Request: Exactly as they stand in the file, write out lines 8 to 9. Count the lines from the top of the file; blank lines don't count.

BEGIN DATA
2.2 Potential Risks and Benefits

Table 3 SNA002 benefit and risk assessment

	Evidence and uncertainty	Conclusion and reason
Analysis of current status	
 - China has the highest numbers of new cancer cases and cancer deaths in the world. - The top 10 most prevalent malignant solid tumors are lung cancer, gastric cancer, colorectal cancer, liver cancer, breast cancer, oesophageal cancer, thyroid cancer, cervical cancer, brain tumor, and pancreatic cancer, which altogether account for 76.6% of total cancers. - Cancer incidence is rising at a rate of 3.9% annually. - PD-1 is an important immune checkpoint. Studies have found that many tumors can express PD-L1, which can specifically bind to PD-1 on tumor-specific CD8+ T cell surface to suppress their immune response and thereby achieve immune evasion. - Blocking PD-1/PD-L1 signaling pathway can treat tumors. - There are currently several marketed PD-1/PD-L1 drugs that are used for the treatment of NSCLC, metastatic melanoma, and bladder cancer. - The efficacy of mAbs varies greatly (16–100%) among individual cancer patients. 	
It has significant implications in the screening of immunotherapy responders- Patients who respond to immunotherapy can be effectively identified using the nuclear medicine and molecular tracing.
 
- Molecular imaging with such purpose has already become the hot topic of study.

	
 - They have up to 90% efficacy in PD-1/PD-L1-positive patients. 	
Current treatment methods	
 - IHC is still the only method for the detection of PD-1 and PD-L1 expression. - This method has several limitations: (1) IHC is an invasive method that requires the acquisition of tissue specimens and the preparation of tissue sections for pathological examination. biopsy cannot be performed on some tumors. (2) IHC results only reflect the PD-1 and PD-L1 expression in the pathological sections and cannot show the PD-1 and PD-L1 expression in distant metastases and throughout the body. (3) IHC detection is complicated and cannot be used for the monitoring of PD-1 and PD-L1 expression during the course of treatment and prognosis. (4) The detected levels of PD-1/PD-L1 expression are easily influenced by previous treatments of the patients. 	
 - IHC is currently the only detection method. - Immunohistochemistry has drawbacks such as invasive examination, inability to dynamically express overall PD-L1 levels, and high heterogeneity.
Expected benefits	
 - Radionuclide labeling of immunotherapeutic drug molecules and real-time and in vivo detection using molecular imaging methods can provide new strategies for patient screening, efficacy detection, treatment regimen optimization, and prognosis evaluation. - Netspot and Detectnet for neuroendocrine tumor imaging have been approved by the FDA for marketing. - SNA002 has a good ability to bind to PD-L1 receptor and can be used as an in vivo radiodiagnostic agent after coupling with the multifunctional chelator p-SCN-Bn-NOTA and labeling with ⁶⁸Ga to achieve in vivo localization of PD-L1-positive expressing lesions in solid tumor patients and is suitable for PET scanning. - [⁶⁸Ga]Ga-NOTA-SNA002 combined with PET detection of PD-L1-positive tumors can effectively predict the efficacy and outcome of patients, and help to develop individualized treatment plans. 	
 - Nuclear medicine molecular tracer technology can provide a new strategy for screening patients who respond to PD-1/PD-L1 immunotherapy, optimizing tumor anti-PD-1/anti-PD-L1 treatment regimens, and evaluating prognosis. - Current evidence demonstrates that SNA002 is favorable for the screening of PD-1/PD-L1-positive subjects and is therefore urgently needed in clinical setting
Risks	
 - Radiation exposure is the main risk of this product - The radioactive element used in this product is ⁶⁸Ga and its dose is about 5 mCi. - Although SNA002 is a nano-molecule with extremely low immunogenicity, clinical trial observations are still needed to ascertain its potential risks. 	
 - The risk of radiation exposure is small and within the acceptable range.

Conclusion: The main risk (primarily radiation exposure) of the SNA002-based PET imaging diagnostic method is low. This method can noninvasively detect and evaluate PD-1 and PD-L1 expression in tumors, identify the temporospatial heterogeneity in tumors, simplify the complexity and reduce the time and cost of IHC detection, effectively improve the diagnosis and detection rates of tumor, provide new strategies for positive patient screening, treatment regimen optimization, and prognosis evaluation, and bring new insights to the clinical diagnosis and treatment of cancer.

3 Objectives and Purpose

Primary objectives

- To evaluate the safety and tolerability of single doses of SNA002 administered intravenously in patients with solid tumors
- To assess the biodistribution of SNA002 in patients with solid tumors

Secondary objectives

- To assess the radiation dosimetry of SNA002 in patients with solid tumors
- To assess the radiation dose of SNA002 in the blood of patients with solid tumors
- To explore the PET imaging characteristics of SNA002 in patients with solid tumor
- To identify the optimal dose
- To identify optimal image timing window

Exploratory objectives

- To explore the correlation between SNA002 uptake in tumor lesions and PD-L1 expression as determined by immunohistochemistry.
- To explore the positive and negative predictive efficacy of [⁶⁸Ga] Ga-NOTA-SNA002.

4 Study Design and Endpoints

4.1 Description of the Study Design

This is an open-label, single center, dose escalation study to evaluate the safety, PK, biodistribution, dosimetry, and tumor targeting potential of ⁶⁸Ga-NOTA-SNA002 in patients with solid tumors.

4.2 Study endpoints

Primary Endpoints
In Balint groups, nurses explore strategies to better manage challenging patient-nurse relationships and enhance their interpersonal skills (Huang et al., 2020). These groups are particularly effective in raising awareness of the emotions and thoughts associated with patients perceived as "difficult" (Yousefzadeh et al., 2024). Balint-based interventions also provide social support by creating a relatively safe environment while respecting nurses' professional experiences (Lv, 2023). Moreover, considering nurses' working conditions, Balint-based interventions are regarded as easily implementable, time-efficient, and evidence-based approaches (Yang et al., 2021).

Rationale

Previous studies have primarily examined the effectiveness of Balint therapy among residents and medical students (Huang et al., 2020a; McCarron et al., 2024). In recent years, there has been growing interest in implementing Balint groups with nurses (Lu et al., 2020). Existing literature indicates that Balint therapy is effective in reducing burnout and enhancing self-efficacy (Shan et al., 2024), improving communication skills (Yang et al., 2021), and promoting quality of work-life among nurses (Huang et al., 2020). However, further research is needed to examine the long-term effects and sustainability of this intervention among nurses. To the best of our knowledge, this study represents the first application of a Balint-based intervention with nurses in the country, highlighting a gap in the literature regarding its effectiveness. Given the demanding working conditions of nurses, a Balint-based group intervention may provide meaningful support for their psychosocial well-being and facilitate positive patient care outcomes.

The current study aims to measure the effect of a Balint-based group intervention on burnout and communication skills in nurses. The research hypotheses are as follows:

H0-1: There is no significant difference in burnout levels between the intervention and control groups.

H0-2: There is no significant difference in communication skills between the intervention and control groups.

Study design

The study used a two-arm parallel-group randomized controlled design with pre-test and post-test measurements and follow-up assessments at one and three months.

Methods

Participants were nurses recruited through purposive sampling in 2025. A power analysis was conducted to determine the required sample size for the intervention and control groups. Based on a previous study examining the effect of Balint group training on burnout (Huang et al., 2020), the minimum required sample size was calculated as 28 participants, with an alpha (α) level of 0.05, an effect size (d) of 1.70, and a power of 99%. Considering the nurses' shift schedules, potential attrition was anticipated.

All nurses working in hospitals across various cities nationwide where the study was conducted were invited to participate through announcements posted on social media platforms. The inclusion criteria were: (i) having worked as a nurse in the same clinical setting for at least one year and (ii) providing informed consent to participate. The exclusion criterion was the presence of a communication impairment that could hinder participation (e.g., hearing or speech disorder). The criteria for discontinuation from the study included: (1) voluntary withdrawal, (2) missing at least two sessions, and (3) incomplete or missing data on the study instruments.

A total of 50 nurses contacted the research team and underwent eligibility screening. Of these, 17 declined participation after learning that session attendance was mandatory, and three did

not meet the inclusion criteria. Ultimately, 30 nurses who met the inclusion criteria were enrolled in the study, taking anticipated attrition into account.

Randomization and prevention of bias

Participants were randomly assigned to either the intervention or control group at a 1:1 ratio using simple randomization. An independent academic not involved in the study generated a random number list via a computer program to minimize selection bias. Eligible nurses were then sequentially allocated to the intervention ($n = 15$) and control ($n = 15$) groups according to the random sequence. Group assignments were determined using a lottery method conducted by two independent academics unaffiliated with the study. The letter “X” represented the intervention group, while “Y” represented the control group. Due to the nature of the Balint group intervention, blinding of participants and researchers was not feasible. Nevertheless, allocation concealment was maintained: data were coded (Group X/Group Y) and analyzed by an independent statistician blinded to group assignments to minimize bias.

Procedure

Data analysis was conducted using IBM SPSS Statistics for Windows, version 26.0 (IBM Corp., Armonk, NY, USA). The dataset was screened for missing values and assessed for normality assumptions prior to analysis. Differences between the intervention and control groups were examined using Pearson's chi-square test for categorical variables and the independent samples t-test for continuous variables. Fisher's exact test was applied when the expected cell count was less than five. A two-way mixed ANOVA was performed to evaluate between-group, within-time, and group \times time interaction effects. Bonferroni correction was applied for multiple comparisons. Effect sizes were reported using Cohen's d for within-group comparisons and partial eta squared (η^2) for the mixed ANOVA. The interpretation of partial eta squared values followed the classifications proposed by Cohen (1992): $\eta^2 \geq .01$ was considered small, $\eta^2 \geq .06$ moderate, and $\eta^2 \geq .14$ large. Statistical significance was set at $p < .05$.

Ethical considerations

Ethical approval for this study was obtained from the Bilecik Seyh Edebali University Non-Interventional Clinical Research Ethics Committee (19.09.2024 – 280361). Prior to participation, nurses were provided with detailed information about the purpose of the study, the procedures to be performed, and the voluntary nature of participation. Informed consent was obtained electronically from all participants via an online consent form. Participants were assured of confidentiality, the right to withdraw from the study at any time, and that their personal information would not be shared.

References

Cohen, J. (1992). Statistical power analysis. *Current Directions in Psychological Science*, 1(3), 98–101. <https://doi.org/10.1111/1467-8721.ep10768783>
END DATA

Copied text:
 - They have up to 90% efficacy in PD-1/PD-L1-positive patients. 	
Current treatment methods	